But how did SPC-1™ become so popular? Wendt's article cites numerous reasons experts still consider valid today, among them "mandatory peer reviews of all benchmark results, meticulous documentation of the tested configurations, and making test results and test details available for public consumption." As noted above, another reason for the broad acceptance of the standard is that the benchmark centers on performance data obtained from everyday application scenarios rather than from what you might call 'bare-metal I/O tests.' In the SPC's own words, it "simulates the demands placed upon on-line, non-volatile storage in a typical server-class computer system" and "provides measurements in support of real world environments characterized by:

  • Demanding total I/O throughput requirements.
  • Sensitive I/O response time constraints.
  • Dynamic workload behaviors.
  • Substantial storage capacity requirements.
  • Diverse user populations and expectations.
  • Data persistence requirements to ensure preservation of all committed data without corruption or loss in the event of a loss of power or storage device failure."2

Furthermore, the standards' General Guidelines demand that all tested storage systems must be generally available in the market as well as relevant to specific customer groups that would deploy them in their data centers. The separate Measurement Guidelines not only call for extremely accurate measurement, but also for "stringent auditing and reporting" of the results, in other words: verifiability. Still, such rules and regulations can be found in all relevant benchmark specifications, so there has to be another ingredient that distinguishes SPC-1™ from the rest. And indeed there is: Unlike many of its counterparts, the SPC-1™ spec stipulates that published results list detailed pricing information about the hard- and software components of a given configuration, plus the cost of necessary additional operational components (e.g. host systems), three-year maintenance and "applicable tariffs, duties and import fees." Put differently, it's the only storage benchmark that provides channel partners and customers with a reasonable price/performance metric as a basis for purchase advice and decisions. How all of this plays out with regard to Fujitsu's ETERNUS AF650 all-flash array will be the topic of part 2 of this feature.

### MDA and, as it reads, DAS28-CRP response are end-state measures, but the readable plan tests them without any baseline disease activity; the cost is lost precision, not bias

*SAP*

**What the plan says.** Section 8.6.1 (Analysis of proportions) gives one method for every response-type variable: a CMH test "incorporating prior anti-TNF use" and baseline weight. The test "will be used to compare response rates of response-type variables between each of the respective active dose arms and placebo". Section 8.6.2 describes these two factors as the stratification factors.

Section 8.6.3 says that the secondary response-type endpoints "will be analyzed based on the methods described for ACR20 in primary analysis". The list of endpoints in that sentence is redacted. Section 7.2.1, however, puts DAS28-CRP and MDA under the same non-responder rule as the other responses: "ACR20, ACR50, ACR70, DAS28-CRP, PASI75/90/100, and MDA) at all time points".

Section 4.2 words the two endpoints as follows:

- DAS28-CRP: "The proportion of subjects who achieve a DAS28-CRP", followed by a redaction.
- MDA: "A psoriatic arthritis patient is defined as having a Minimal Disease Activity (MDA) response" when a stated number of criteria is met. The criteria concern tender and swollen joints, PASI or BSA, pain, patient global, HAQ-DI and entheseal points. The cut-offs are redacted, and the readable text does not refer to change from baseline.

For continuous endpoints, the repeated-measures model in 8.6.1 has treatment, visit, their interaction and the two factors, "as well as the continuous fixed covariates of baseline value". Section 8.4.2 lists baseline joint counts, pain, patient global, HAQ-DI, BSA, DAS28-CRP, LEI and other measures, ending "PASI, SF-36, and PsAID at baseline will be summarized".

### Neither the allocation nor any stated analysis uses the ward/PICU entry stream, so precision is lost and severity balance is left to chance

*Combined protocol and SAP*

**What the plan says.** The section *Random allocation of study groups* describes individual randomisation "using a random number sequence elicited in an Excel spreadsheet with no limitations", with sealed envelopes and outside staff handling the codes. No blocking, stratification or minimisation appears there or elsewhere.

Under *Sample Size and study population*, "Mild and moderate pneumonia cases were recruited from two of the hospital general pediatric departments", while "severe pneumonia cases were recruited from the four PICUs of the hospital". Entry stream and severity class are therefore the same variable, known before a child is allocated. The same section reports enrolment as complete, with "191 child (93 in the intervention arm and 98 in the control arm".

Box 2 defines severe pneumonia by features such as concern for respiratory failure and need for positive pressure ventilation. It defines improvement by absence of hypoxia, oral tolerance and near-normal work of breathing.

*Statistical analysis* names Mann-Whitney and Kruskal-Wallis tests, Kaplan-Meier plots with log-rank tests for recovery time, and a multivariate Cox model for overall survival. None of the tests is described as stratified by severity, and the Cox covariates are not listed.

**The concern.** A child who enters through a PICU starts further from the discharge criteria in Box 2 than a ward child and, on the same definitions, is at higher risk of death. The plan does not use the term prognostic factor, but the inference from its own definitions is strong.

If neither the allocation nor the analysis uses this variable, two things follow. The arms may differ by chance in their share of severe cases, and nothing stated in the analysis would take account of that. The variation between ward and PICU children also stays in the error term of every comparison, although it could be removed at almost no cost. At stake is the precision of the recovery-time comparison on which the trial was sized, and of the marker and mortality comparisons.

1. Jerome Wendt: “How useful are storage benchmarks?”. In: Storage Vol. 6 No. 8, October 2007. Available online at: (registration required). Retrieved 2017-05-18.

2. Cf. Storage Performance Council (SPC): SPC BENCHMARK 1 (SPC-1™) SPC Benchmark 1/Energy™ Extension (SPC-1/E™) OFFICIAL Specification, Revision 3.4, p. 7. Available online at: (PDF). Retrieved 2017-05-18.